Tools Emerge to Comply with California Data Law
As California prepares to roll out a consumer privacy law regulating how businesses handle customer information, vendors are introducing new compliance tools designed to locate and catalog sensitive data covered under global privacy regulations.
The California Consumer Privacy Act (CCPA) approved last year is scheduled to enter force across the Golden State on January 1, 2020. The privacy law follows the EU’s rollout of its General Date Privacy Regulation last year. Last month, California-based Google (NASDAQ: GOOGL) was fined €50 million for violating GDPR provisions. The huge fine ($56.8 million) sent shockwaves through the tech sector, prompting industry watchers to wonder who would be the next target of European regulators.
With that as a backdrop, vendors are attempting to get a jump on the new California privacy rules with AI-based and other regulatory compliance tools. One of them, data governance specialist Io-Tahoe, released data discovery tools this week that use machine learning algorithms to help track down and manage what the new law refers to as “personally identifiable information,” or PII. The tool also covers other sensitive data covered by the California law, GDPR and other privacy regulations.
Io-Tahoe notes that fines for violating terms of the CCPA also could run into the millions of dollars. Hence, it is pitching an AI-driven platform designed to find sensitive data covered under the new rules, including structured, semi-structured and “some” unstructured formats.
The goal is to “get a handle on what sensitive data [company’s] have, where it is located and why they have it,” said Io-Tahoe CEO Oksana Sokolovsky. “Without understanding this critical foundational component of the enterprise landscape, the required policies and controls to protect data cannot be put in place.”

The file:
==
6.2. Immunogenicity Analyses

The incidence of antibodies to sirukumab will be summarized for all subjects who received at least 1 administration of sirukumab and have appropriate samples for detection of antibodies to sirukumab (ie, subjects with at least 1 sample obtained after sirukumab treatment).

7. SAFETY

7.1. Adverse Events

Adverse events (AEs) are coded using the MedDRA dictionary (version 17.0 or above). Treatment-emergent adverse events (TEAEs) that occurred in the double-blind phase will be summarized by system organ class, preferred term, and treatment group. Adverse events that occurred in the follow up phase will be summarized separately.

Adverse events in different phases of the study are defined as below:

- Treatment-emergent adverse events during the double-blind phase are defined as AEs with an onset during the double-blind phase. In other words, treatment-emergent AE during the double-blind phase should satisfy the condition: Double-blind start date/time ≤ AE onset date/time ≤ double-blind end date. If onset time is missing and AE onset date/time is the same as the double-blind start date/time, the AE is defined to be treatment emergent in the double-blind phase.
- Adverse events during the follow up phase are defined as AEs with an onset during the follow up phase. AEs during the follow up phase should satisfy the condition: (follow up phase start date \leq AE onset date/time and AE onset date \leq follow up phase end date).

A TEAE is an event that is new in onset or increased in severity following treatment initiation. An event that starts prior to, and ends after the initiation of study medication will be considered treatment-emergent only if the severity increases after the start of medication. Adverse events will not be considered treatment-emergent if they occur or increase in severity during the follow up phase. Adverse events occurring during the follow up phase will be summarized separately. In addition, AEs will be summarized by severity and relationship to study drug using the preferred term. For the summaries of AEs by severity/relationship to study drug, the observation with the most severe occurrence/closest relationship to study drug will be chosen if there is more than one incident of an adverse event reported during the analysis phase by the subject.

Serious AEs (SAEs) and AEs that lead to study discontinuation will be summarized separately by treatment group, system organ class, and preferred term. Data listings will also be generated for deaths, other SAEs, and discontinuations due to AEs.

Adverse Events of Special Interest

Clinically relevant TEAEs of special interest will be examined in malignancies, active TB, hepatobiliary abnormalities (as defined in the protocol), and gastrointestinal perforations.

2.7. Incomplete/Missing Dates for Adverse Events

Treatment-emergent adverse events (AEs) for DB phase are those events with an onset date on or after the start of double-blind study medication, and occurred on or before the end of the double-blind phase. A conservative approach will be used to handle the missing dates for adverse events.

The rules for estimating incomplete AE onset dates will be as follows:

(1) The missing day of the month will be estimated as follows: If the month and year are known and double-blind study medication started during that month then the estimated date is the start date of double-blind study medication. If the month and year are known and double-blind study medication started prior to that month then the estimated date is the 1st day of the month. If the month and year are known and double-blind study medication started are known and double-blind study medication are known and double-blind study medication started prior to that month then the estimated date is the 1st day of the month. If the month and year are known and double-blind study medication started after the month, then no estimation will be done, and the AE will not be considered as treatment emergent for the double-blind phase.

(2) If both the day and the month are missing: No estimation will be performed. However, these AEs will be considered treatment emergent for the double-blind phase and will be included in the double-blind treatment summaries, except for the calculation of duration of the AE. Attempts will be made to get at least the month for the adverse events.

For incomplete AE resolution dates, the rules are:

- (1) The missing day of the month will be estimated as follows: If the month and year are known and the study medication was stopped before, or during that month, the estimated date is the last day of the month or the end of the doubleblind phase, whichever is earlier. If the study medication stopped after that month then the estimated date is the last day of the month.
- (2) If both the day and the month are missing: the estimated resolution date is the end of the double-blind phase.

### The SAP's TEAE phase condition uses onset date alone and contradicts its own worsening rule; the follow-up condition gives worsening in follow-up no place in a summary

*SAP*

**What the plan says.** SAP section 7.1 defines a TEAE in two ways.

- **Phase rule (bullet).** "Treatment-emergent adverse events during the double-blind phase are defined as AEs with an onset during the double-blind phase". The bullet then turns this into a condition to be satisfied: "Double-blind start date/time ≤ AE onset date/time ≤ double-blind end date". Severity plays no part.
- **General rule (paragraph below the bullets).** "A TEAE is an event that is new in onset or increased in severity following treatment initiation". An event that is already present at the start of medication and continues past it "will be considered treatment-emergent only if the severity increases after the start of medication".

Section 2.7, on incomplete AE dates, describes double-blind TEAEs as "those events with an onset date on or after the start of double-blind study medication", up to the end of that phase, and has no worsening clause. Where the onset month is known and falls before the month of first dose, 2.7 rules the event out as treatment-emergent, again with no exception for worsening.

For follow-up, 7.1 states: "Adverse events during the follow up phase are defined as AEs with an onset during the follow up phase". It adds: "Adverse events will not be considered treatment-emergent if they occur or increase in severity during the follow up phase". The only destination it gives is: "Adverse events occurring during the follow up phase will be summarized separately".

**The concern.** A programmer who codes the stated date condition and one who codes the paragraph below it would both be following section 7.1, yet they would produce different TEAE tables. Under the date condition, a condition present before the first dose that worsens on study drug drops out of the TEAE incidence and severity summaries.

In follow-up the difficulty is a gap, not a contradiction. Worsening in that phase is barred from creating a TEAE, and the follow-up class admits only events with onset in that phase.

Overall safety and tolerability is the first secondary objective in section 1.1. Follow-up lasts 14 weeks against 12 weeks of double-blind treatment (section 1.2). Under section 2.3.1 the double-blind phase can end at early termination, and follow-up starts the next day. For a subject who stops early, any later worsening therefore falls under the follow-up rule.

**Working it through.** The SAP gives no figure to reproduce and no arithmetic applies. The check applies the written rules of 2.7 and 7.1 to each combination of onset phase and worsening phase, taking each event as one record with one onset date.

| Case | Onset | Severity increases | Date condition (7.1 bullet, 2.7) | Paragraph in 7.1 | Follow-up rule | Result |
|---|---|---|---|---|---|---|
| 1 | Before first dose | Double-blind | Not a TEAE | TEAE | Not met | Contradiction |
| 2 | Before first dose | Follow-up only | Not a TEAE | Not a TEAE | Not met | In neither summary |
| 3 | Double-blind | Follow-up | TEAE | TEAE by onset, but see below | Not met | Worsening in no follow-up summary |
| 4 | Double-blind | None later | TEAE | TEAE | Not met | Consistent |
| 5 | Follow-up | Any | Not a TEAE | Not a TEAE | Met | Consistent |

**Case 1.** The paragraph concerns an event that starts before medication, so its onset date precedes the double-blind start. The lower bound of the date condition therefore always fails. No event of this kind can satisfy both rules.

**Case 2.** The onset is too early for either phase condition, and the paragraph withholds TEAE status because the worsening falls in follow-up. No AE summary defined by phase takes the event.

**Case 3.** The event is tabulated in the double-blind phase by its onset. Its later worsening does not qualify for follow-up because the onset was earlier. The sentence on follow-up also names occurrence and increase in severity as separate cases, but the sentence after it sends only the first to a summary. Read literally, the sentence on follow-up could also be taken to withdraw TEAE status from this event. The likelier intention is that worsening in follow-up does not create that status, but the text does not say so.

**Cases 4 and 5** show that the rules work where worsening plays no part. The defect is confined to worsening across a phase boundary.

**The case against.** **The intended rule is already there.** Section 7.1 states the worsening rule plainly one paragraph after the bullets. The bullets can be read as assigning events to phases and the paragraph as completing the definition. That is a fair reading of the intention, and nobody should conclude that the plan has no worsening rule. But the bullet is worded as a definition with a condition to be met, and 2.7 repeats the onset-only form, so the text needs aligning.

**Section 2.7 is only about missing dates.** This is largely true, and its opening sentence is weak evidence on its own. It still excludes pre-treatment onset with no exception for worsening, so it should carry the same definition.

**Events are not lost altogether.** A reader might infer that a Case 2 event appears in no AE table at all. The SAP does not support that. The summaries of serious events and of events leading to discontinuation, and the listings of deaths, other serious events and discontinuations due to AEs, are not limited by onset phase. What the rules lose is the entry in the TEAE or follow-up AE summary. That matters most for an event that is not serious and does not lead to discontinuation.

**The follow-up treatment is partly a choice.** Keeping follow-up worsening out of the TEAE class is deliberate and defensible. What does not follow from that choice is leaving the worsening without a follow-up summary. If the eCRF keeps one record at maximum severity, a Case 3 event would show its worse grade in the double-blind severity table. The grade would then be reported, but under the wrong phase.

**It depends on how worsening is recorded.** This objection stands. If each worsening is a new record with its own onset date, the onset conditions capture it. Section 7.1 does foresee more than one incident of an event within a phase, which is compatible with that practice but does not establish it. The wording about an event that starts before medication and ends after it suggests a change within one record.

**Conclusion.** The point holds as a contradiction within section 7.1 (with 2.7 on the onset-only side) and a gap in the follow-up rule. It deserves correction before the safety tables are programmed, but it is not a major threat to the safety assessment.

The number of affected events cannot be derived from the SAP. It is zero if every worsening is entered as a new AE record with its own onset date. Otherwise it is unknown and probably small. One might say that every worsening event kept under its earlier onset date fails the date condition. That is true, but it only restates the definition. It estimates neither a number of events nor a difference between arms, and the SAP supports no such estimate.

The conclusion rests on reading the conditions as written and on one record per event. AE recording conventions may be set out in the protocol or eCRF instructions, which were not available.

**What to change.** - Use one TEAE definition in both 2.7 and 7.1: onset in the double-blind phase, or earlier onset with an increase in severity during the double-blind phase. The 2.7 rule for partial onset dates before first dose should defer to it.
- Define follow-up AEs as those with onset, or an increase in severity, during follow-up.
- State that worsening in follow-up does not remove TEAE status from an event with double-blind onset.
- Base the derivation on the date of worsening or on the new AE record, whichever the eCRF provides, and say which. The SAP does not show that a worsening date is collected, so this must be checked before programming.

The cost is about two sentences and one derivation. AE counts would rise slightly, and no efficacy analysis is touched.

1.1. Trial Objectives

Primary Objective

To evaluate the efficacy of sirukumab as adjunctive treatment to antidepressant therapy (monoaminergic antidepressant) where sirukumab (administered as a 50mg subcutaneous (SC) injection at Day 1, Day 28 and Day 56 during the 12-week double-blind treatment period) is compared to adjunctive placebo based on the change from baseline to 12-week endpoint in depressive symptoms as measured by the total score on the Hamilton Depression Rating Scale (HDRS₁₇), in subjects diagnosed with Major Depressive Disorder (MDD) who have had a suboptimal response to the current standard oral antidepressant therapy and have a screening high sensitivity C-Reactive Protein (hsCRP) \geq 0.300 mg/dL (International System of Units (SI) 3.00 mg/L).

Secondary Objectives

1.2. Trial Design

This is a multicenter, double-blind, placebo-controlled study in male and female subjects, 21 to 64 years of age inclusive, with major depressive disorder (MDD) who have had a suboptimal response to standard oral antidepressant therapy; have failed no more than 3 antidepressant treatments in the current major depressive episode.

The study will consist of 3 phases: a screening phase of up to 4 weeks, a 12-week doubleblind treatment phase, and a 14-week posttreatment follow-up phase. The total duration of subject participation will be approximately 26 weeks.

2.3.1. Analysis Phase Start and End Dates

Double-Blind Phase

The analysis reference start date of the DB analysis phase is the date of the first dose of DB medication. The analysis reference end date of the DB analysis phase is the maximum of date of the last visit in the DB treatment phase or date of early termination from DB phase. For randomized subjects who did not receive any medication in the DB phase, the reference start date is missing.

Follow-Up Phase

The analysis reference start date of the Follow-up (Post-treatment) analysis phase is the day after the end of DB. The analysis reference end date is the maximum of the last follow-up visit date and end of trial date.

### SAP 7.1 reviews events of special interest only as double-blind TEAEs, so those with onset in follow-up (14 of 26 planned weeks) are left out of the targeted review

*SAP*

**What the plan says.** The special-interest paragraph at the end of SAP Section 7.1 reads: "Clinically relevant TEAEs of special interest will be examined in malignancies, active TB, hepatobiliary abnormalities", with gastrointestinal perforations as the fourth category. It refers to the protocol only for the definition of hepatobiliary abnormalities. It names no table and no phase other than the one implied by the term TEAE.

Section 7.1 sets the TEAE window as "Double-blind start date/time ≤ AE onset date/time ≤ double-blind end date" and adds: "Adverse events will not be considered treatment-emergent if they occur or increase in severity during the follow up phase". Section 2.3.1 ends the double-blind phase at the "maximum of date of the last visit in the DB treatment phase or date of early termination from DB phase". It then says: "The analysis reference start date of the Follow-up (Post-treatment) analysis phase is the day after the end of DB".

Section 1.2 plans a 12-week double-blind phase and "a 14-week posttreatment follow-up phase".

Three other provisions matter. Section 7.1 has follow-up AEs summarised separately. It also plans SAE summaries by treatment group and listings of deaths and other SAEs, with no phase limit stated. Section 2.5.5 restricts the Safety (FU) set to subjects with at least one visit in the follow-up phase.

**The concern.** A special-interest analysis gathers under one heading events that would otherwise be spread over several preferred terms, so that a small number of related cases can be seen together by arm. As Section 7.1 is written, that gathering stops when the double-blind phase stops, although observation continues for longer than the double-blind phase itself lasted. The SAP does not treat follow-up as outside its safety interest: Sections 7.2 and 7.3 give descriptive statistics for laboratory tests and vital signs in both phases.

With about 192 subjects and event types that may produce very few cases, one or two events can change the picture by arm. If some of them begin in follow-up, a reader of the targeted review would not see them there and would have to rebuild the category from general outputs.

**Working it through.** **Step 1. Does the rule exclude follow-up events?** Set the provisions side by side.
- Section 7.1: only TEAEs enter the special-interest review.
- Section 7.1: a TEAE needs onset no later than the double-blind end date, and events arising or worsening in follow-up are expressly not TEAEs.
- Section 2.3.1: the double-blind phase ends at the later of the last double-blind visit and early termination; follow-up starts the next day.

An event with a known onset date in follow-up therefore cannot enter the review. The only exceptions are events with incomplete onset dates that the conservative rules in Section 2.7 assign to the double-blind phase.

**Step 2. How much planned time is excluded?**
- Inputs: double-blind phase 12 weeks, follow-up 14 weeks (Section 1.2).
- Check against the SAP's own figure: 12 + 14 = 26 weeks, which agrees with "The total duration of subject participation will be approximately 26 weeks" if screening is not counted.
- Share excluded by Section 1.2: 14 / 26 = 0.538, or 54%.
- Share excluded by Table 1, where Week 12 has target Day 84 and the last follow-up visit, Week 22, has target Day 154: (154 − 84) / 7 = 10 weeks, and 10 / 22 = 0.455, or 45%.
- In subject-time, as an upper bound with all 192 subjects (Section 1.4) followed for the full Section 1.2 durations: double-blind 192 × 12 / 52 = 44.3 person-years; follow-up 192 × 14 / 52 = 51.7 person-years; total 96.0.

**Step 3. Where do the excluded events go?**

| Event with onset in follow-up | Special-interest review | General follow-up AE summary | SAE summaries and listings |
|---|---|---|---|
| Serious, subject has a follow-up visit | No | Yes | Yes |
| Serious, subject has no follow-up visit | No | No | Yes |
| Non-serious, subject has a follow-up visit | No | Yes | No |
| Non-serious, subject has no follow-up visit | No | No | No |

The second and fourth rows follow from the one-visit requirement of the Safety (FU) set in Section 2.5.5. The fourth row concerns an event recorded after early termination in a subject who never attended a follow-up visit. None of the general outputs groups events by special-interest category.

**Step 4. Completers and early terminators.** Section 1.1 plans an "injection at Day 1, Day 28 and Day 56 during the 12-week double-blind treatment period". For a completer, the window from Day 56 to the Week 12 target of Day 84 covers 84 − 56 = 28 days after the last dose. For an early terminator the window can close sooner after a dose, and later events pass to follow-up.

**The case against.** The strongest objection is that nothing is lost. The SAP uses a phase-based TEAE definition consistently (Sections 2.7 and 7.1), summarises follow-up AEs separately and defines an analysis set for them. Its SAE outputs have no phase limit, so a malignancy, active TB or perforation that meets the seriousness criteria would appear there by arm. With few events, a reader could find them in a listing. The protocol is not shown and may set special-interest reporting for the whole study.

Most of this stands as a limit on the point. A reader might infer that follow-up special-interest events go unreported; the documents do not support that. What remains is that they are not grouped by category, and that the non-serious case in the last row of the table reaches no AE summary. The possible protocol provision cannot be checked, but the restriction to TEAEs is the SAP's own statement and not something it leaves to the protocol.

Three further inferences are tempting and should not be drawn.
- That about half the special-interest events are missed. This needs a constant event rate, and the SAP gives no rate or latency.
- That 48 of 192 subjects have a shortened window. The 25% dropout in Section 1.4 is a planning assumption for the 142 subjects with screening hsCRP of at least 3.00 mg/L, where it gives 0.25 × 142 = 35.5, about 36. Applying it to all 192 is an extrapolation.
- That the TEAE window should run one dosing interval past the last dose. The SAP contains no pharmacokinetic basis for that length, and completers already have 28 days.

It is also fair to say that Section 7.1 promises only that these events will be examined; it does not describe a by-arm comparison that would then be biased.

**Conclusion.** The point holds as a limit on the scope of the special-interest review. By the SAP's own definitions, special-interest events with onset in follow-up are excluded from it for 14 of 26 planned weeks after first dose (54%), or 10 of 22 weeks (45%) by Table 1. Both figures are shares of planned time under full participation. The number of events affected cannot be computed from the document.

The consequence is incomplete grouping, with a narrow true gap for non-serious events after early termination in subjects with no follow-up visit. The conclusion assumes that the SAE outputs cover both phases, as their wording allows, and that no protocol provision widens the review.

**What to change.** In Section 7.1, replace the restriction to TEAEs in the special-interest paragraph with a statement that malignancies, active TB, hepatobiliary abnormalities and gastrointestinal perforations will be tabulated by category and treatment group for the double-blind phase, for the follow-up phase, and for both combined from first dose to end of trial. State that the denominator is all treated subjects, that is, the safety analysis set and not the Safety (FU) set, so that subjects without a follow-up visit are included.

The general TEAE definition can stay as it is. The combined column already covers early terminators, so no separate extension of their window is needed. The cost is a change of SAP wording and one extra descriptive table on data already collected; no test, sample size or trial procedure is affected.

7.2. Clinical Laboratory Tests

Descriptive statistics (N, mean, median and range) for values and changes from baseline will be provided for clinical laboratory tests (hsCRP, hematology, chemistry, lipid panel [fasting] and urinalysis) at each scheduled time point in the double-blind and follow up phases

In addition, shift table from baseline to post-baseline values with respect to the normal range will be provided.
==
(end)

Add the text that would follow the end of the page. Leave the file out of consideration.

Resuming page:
The platform is built around an AI-based data catalog and what the company calls “enhanced PII” along with a data discovery tool. It also incorporates data governance policies to comply with the California and EU privacy regulations. Those policies are designed to automatically locate personal data stored in enterprise databases, data warehouses, data lakes and in the cloud.
Although the California law does not take affect until next January, the company notes that it includes a “look-back” provision requiring companies to provide records covering a 12-month period preceding the date of a customer’s request to access personal information stored by a company.
As with GDPR, the California regulations require companies to disclose the types of consumer data collected, the reason for collecting and with whom the information may have been shared. Consumers also have the right to demand deletion of any personal data stored by a company. Failure to comply with those demands carries a stiff penalty, according to New York-based Io-Tahoe.
The California data privacy rules are expected to be far-reaching. According to the consultant JD Supra, “The CCPA casts a wide net—it will impact many businesses across the nation, regardless of where the business is located.”